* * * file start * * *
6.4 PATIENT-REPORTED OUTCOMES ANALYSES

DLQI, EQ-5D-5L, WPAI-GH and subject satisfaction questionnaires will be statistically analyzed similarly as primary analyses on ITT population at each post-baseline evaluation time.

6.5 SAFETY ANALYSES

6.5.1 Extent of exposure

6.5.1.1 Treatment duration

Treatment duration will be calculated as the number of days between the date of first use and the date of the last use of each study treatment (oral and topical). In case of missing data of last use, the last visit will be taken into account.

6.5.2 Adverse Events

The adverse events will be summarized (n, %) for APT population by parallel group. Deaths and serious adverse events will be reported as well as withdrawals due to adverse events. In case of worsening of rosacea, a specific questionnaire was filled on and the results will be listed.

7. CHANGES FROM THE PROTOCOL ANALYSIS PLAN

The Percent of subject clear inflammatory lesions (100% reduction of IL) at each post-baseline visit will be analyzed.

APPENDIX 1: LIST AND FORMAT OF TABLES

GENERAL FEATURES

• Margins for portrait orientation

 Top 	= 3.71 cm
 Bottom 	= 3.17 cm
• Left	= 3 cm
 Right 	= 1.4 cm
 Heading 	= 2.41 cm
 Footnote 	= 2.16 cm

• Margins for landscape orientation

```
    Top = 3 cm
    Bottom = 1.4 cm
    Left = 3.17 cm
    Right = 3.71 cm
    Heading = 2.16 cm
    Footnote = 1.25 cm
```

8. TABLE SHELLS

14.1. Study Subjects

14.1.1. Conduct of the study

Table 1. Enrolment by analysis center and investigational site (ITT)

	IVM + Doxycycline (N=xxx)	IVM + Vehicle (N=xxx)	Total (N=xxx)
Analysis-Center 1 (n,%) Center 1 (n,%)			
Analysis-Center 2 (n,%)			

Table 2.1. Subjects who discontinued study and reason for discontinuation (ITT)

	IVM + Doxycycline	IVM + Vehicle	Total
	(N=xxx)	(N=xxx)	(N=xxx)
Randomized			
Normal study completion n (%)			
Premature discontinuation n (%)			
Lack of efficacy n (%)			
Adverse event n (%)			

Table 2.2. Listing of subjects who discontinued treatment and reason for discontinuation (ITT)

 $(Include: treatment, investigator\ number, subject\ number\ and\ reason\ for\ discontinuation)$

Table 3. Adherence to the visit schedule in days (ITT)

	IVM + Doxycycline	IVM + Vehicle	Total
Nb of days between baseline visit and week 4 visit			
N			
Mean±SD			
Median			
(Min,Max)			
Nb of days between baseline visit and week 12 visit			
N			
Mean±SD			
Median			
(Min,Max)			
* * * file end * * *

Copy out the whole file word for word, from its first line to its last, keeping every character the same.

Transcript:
6.4 PATIENT-REPORTED OUTCOMES ANALYSES

DLQI, EQ-5D-5L, WPAI-GH and subject satisfaction questionnaires will be statistically analyzed similarly as primary analyses on ITT population at each post-baseline evaluation time.

6.5 SAFETY ANALYSES

6.5.1 Extent of exposure

6.5.1.1 Treatment duration

Treatment duration will be calculated as the number of days between the date of first use and the date of the last use of each study treatment (oral and topical). In case of missing data of last use, the last visit will be taken into account.

6.5.2 Adverse Events

The adverse events will be summarized (n, %) for APT population by parallel group. Deaths and serious adverse events will be reported as well as withdrawals due to adverse events. In case of worsening of rosacea, a specific questionnaire was filled on and the results will be listed.

7. CHANGES FROM THE PROTOCOL ANALYSIS PLAN

The Percent of subject clear inflammatory lesions (100% reduction of IL) at each post-baseline visit will be analyzed.

APPENDIX 1: LIST AND FORMAT OF TABLES

GENERAL FEATURES

• Margins for portrait orientation

 Top 	= 3.71 cm
 Bottom 	= 3.17 cm
• Left	= 3 cm
 Right 	= 1.4 cm
 Heading 	= 2.41 cm
 Footnote 	= 2.16 cm

• Margins for landscape orientation

```
    Top = 3 cm
    Bottom = 1.4 cm
    Left = 3.17 cm
    Right = 3.71 cm
    Heading = 2.16 cm
    Footnote = 1.25 cm
```

8. TABLE SHELLS

14.1. Study Subjects

14.1.1. Conduct of the study

Table 1. Enrolment by analysis center and investigational site (ITT)

	IVM + Doxycycline (N=xxx)	IVM + Vehicle (N=xxx)	Total (N=xxx)
Analysis-Center 1 (n,%) Center 1 (n,%)			
Analysis-Center 2 (n,%)			

Table 2.1. Subjects who discontinued study and reason for discontinuation (ITT)

	IVM + Doxycycline	IVM + Vehicle	Total
	(N=xxx)	(N=xxx)	(N=xxx)
Randomized			
Normal study completion n (%)			
Premature discontinuation n (%)			
Lack of efficacy n (%)			
Adverse event n (%)			

Table 2.2. Listing of subjects who discontinued treatment and reason for discontinuation (ITT)

 $(Include: treatment, investigator\ number, subject\ number\ and\ reason\ for\ discontinuation)$

Table 3. Adherence to the visit schedule in days (ITT)

	IVM + Doxycycline	IVM + Vehicle	Total
Nb of days between baseline visit and week 4 visit			
N			
Mean±SD			
Median			
(Min,Max)			
Nb of days between baseline visit and week 12 visit			
N			
Mean±SD			
Median			
(Min,Max)			